We recommend evaluative voting methods, where voters rate candidates independently on a scale. There are two basic kinds of evaluative methods, depending on the type of scale: scored methods, where the scale is numeric (e.g. 0 to 5), and graded methods, where the scale is set of named grades (e.g. Dislike, Neutral, and Like). Scores are summed, while grades are counted.
These modern voting methods arose a couple of decades ago along with surveys (on Likert scales) and five-star or binary “like” rating on the Internet. Voters are familiar with giving ratings in surveys, but rating also has a strong theoretical basis for voting. Evaluative voting methods are generally better and simpler than the older voting methods, which are based on ranking candidates or giving them voting tokens.
There is no single best voting method—the right method depends on the group and the decision—but evaluative voting methods that we like include Score Voting, Approval Voting, STAR Voting, and 3-2-1 Voting. The table below provides a summary, but you can read about them in more detail at Electowiki.org.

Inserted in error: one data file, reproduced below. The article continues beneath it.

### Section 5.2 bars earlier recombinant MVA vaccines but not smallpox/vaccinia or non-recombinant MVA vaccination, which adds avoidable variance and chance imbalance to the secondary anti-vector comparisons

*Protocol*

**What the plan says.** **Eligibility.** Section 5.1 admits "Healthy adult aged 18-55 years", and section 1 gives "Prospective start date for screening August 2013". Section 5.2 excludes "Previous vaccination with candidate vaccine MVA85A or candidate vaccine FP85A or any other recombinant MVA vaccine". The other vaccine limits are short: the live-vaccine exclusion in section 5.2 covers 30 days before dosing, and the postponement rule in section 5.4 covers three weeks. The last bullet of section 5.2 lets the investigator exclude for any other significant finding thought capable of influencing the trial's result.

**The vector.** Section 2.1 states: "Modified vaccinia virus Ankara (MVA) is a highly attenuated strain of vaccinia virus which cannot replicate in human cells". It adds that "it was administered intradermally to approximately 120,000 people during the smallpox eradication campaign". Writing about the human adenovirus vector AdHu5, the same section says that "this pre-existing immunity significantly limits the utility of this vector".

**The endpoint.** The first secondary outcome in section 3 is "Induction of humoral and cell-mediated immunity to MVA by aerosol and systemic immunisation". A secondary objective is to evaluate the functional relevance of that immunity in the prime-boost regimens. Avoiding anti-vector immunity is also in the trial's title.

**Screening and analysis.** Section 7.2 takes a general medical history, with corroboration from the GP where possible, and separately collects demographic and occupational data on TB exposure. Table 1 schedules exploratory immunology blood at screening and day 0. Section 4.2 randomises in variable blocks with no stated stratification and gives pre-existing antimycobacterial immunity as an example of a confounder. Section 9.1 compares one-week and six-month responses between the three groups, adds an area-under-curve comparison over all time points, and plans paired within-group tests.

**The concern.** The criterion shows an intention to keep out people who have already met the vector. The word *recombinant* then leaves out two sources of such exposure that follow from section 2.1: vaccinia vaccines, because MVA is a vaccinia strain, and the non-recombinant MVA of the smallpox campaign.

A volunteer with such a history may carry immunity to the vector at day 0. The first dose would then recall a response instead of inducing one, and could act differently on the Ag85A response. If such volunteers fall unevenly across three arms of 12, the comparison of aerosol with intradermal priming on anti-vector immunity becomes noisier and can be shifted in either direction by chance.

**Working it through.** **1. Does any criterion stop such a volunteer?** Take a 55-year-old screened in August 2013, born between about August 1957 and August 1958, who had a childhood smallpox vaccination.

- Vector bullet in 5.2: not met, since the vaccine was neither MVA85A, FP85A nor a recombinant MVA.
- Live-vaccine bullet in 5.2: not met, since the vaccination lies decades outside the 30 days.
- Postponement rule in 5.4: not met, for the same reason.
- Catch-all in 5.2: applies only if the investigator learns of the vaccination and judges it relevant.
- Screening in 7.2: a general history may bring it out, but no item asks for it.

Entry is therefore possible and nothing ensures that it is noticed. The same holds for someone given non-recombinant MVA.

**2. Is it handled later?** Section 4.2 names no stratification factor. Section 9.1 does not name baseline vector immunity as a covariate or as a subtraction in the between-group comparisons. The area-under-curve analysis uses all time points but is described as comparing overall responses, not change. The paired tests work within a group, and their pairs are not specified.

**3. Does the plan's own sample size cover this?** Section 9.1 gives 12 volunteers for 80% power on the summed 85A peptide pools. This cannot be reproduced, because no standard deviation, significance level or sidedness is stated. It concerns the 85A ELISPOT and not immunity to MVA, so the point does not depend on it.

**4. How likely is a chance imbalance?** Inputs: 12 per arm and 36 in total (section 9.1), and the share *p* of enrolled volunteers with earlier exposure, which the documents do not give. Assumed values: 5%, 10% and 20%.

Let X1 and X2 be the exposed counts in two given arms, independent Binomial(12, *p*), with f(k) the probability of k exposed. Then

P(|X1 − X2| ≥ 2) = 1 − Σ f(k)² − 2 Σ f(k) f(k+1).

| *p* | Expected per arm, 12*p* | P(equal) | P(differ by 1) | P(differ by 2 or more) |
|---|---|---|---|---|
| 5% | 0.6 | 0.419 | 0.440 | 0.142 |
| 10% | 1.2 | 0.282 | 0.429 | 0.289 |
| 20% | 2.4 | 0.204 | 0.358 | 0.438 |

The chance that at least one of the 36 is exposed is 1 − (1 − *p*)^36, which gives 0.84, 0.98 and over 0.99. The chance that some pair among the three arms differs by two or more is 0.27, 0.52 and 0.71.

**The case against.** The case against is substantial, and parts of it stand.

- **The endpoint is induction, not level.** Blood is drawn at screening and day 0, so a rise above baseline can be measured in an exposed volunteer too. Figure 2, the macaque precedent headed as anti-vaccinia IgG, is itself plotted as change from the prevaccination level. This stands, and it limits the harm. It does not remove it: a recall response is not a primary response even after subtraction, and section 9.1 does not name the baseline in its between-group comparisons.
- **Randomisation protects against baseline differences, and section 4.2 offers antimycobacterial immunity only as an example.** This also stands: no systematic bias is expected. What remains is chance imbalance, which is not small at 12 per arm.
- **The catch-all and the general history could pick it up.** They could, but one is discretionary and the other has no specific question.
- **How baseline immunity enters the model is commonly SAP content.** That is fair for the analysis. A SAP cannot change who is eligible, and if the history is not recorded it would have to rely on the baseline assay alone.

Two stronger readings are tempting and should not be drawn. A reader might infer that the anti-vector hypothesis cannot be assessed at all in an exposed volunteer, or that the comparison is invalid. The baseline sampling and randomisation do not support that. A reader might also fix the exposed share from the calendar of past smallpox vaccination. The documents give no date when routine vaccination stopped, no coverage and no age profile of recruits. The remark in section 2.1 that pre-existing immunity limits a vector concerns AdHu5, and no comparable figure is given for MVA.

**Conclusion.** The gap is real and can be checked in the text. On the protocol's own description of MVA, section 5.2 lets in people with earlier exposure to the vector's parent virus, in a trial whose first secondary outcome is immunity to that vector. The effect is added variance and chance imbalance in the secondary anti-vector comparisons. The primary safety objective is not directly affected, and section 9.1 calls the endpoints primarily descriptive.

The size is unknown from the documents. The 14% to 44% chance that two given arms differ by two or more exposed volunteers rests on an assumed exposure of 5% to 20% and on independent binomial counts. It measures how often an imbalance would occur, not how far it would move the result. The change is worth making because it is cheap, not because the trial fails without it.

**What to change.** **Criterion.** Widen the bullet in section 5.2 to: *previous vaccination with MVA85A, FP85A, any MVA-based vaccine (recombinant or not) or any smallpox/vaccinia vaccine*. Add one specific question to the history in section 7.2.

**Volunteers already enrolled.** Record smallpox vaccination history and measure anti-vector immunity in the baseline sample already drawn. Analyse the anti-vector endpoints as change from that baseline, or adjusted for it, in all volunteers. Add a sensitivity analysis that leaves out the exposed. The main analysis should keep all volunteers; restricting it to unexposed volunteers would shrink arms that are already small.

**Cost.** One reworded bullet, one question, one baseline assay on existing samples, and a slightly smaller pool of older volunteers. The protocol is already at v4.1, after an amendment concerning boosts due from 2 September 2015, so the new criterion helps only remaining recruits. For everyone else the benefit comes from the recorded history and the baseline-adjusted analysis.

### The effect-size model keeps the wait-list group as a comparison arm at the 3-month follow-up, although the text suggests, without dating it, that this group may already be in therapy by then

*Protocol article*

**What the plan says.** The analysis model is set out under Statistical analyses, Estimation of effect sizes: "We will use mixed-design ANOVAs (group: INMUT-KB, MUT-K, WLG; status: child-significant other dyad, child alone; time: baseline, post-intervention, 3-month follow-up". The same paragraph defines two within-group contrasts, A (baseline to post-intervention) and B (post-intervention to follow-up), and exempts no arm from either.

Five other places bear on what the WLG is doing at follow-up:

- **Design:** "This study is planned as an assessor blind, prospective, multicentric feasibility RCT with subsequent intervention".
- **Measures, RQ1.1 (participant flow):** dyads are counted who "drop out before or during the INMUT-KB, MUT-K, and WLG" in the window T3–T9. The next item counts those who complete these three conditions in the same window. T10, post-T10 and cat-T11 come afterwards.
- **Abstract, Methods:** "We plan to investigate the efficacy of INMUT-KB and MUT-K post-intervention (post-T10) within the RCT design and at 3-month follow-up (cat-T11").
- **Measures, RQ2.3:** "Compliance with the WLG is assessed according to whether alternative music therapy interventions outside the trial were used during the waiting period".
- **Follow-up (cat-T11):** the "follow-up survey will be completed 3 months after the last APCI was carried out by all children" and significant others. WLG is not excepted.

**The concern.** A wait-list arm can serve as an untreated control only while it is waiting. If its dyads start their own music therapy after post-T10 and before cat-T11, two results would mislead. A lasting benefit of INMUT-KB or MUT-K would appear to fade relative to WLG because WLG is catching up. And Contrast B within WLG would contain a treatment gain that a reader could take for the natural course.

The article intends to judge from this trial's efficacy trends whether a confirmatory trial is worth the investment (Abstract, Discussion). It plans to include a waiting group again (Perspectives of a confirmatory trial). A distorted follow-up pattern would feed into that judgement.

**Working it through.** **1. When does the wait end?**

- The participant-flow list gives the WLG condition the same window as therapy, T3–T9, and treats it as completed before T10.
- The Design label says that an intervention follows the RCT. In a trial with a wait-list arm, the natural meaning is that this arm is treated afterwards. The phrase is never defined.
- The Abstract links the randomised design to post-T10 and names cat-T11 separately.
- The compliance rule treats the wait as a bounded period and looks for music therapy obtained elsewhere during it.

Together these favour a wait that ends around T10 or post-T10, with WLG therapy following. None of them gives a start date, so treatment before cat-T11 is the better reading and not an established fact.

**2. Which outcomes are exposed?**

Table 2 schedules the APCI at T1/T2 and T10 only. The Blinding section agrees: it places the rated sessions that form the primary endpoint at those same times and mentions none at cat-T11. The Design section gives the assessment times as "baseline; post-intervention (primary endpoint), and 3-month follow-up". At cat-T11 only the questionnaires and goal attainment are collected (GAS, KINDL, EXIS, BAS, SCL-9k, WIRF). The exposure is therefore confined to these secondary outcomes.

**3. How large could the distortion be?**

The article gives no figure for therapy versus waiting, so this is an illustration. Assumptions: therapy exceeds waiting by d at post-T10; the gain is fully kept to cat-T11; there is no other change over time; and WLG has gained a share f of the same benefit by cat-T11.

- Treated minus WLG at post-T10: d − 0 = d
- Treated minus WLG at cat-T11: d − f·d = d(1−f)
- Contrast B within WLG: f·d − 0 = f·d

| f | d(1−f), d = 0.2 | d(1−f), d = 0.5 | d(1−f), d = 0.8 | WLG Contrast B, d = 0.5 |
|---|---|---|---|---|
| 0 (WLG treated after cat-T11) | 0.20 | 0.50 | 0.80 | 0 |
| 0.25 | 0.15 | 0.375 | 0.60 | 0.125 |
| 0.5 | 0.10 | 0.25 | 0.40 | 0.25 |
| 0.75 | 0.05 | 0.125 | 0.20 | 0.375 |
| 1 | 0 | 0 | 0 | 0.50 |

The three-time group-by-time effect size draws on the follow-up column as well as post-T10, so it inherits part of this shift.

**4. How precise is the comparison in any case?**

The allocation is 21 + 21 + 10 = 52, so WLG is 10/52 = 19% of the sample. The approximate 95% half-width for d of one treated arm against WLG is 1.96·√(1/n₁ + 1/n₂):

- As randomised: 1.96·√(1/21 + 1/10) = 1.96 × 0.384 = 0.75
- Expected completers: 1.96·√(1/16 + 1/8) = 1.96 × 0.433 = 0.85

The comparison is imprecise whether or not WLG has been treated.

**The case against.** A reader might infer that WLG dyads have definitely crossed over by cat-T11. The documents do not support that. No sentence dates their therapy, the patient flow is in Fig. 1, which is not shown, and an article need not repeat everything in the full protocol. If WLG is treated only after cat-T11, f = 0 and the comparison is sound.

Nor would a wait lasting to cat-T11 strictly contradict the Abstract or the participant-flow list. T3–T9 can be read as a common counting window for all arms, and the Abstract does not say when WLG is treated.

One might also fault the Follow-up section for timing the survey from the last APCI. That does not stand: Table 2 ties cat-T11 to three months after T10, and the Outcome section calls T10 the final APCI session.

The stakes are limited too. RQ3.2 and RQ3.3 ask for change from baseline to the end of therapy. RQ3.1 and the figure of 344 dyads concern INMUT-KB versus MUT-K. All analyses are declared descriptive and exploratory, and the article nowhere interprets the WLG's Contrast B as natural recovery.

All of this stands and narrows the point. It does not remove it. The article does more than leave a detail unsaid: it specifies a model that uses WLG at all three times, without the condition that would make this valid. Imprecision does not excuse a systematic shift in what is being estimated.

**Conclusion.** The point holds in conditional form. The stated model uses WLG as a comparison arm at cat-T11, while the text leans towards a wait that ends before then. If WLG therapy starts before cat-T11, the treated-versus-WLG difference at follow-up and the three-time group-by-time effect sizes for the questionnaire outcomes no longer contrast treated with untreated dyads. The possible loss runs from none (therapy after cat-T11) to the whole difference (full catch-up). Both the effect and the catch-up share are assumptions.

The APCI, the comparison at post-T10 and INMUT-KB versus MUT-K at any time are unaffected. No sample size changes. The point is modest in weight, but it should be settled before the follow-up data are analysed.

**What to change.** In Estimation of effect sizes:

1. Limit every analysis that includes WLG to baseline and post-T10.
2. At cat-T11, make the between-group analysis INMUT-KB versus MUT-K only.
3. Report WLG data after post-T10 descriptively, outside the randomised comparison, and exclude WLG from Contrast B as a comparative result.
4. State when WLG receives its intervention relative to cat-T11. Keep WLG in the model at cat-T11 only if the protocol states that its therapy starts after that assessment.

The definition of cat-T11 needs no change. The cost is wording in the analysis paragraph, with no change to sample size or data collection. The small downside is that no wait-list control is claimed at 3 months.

Voting methods can use a variety of expression tools. The word “ballot” comes from the Italian word for “little ball”, “ostracize” from the Greek word for “pottery shard”, and psephology (election science) from the Greek word for pebble—all of these voting tokens could be dropped in an urn. Some voting methods can use a show of hands, or have you literally stand by your candidate (e.g. in a caucus). Some implementations might have clever interfaces on a computer screen, e.g. drag and drop.
Most voting methods—and all of those commonly promoted—can use a grid layout. Candidates’ names are listed in the first column, next to which are two or more columns of bubbles representing a rating (or a ranking in some voting methods). We suggest promoting this common ballot format separately from any particular voting method. However, evaluative voting methods, especially Approval Voting, can use the linear design common in today’s ballots.